The glass-coated microwires were first introduced in 1924 by Taylor [1]. They consist of an inner metallic nucleus (core, kernel) covered by a Pyrex-like coating (shell). The cast GCAMNWs are manufactured by means of a modified Taylor-Ulitovsky process [2-4]. The preparation of microwires and studies of the magnetic properties were reported in many publications by various Research groups [2-19].

For Fe-rich GCAMNWs with positive magnetostriction, the easy magnetization direction lies along the wire axis, as deteRmined by the maximal component of the stress tensor, that is, axial tensile stress [4,6-8]. The microwires exhibit a unique domain structure characterised by axial domains.

The phenomenon of natural ferromagnetic resonance (NFMR) in CGCMMWs [4,6-13] is extremely interesting from the viewpoint of using it for non-contact diagnostics of distant objects. The diagnostics become possible due to the stress effect on the NFMR, that is, the shift of the resonance frequency as a result of a deformation of the object (and, consequently, of the magnetic microwires mechanically connected to the latter). Such a frequency shift can be measured by irradiating the object with microwaves emitted by a radar at frequencies near the NFMR and detecting the reflected signal, thus revealing a deviation of the resonance frequency from the original value.

The remote testing proposed by us in the present article will allow the monitoring of dangerous deformations of critical infrastructures, such as bridges, dams, wind turbine towers, high-rise buildings and stack-furnaces of theRmal power plants, embankments, etc., which are threatened with physical damage during natural or technological disasters, especially repeated ones. It is well known that a large pe*Rc*entage of the destruction and resulting victims of earthquakes occur during repeated aftershocks of the earth’s crust which are weaker than the primary tremors. However, no information on the implementation of such a control method has been published, although recent Research in the field of NFRm in microwires has become more intense [4,6-13,19].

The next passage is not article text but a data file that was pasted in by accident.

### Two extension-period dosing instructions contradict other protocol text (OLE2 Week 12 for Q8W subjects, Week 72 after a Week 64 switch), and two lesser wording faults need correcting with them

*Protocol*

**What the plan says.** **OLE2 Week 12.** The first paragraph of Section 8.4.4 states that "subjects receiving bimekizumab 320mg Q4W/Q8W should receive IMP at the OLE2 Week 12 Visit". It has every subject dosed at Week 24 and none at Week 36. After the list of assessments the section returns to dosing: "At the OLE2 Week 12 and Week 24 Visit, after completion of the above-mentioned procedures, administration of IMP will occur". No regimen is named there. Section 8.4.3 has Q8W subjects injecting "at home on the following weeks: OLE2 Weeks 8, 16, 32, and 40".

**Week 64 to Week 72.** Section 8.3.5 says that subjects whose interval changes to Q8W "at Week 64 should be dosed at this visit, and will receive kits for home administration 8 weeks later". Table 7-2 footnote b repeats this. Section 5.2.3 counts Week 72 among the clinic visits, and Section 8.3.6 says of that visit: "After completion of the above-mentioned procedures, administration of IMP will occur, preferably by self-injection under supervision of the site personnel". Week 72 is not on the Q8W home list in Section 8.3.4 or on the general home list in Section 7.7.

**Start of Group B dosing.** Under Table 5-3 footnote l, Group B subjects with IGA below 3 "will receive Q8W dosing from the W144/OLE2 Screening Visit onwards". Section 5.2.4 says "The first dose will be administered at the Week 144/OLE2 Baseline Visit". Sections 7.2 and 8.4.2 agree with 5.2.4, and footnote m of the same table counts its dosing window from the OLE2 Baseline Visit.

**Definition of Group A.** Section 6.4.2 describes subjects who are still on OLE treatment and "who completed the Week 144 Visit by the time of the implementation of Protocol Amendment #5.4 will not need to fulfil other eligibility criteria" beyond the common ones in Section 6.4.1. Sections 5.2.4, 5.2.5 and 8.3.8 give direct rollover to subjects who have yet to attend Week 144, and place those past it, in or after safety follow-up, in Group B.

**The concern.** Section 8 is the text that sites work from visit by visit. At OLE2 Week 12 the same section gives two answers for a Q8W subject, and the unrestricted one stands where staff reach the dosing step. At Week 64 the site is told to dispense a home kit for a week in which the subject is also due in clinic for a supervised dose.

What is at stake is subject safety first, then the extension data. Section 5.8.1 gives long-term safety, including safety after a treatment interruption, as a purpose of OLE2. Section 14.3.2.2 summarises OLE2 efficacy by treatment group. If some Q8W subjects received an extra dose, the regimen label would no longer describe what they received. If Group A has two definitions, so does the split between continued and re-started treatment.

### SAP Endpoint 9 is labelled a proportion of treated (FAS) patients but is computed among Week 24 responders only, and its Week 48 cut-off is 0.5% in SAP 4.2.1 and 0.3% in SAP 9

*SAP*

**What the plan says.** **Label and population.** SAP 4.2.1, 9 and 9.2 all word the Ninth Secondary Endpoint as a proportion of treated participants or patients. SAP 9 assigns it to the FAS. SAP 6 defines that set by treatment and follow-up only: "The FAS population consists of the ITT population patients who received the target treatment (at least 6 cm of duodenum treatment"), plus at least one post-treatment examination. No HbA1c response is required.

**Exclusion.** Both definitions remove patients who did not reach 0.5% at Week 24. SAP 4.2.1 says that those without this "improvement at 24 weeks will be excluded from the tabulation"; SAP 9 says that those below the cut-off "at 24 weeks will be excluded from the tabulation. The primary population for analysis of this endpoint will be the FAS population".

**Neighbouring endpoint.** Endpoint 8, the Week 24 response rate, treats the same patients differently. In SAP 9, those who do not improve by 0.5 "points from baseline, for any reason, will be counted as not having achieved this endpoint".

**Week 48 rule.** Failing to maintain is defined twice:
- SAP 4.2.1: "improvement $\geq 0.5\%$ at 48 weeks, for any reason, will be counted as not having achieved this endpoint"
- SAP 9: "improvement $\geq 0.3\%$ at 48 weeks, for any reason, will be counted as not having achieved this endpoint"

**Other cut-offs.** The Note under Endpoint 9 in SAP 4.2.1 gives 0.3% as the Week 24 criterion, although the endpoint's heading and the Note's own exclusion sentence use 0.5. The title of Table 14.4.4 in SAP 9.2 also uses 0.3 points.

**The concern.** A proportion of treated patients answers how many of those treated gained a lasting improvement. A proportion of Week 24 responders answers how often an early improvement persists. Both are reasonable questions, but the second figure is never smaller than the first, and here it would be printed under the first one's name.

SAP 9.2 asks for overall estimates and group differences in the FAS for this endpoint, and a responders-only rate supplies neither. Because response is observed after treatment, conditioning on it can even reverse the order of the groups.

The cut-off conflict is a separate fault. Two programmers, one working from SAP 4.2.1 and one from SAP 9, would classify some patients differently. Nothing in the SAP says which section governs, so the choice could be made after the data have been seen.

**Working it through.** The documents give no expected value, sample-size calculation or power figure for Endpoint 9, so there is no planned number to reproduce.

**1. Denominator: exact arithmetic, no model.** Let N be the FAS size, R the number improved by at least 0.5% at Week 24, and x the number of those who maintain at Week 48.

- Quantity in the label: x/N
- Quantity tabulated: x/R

To assess the feasibility of implementing the described method of monitoring of the infrastructure facilities’ safety (as well as for other applications), we examine the correlation between the NFMR frequency ranging from (1…12) GHz (deteRmined by the dispersion of the permeability when a microwave passes through a controlled object with embedded magnetic microwires), and mechanical stress of the microwire cores (for example, during stretching and/or bending). The correlation between the mentioned frequency and the alloy composition in the microwire core (or magnetostriction in the range from (1…40) ppm) was also checked.

Theoretical studies performed simultaneously have shown that a significant pe*Rc*entage of absorption can be attributed to the geometric resonance effect, while the effect of the composition is expected for thin microwires when the kernel radius is comparable with the thickness of the skin layer.